In the year 47 B.C.—14 years after the Romans had executed Jesus, thinking they were done with him, but God raised him from the dead by his mighty power—a short, middle-aged Jewish man, probably getting a little thin on top, stepped aboard a ship. With him was his taller, more outgoing friend, Barnabas. The two set sail, leaving behind the Roman province of Syria in the eastern Mediterranean, travelling three hundred miles west and a bit north. When they reached solid ground, they hiked one hundred miles up the mountains of the Roman province of Galatia (what is today considered eastern Turkey). As soon as the Sabbath came around, Paul and Barnabas went into the local synagogue. As guests they were invited to bring a word, and so they did. Thanks to Luke's careful scholarship in Acts 13, we know what they said: "We tell you the good news. What God promised our fathers, he has fulfilled for us, their children, by raising up Jesus. Therefore, my brothers, I want you to know that through Jesus the forgiveness of sins is proclaimed to you." In other words, Paul was telling them that they did not have to live with guilt and shame—that there is forgiveness of sins through Jesus. Paul continues: "And through him everyone who believes is justified from everything you could not be justified from by the law of Moses." In other words, Paul was saying, "You've been laboring in this religious tradition for so many years. But even in all that labor, have you ever felt like you were totally right with God? Here is the good news: you can be right with God through belief in Jesus, who died for your sins and was raised from the dead."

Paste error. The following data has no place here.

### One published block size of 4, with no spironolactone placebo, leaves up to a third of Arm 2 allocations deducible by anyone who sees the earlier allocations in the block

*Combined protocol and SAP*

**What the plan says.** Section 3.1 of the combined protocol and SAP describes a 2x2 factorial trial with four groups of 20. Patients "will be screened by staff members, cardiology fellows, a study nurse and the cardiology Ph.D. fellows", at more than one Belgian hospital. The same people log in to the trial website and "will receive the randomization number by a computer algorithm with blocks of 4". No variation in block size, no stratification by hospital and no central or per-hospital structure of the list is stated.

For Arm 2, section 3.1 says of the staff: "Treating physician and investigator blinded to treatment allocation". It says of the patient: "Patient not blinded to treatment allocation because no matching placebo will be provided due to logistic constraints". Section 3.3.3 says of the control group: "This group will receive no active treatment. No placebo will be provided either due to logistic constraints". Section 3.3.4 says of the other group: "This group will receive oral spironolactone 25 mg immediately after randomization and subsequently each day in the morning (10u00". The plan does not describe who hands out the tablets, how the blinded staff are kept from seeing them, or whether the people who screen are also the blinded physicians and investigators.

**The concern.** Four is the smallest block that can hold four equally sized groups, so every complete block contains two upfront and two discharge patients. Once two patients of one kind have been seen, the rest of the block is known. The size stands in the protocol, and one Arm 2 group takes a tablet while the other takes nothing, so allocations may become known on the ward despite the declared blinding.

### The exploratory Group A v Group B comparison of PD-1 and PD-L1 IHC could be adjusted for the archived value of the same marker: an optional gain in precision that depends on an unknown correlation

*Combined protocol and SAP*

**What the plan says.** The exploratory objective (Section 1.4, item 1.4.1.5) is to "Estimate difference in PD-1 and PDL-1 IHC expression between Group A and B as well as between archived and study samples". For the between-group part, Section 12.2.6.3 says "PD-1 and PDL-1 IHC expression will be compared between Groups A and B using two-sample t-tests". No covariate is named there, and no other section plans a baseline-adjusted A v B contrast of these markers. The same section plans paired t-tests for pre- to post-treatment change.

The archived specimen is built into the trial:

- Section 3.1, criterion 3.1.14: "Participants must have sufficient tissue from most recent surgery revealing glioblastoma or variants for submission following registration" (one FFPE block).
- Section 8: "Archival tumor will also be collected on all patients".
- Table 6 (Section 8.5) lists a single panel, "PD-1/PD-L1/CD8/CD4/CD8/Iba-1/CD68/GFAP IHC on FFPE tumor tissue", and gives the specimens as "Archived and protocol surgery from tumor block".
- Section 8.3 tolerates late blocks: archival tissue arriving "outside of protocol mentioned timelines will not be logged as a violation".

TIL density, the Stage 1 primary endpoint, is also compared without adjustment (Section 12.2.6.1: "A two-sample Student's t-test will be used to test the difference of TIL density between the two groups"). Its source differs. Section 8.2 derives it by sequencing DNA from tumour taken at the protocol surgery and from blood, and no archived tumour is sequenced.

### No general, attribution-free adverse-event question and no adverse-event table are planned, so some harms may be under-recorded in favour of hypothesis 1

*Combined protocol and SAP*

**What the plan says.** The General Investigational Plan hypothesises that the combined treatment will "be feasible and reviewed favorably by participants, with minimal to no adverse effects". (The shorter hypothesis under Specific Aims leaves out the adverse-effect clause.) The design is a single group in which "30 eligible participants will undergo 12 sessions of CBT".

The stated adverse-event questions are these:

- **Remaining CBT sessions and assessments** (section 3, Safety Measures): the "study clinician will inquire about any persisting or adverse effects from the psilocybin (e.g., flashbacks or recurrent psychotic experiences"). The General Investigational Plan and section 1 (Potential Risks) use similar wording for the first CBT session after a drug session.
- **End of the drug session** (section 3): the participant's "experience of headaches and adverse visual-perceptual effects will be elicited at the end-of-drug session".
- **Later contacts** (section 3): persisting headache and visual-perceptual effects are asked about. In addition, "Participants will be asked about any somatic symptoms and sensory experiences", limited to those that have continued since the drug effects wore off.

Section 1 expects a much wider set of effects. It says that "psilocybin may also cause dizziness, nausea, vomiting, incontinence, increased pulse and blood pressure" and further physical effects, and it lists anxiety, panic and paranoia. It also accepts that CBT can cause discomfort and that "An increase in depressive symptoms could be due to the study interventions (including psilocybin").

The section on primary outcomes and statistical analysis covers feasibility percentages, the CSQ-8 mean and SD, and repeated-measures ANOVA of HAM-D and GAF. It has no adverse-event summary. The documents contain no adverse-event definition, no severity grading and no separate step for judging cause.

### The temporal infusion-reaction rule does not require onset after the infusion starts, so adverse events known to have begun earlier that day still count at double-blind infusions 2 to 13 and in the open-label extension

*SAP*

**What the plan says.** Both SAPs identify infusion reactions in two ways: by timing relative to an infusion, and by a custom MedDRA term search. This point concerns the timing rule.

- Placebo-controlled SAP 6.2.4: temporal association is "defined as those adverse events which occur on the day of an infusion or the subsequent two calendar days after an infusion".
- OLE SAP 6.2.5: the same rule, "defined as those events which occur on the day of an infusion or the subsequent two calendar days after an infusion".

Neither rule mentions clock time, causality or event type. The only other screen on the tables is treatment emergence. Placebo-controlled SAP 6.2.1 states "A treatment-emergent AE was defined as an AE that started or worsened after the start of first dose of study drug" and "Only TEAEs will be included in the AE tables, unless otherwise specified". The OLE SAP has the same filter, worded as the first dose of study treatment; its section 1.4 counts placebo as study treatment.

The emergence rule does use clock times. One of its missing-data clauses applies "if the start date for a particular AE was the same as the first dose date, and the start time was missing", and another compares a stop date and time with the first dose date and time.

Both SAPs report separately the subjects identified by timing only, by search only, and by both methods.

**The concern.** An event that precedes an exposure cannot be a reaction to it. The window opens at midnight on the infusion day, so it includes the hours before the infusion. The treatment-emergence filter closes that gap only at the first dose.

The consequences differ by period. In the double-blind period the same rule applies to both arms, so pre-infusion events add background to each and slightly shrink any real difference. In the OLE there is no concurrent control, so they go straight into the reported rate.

That's not just good news. That's amazing news.
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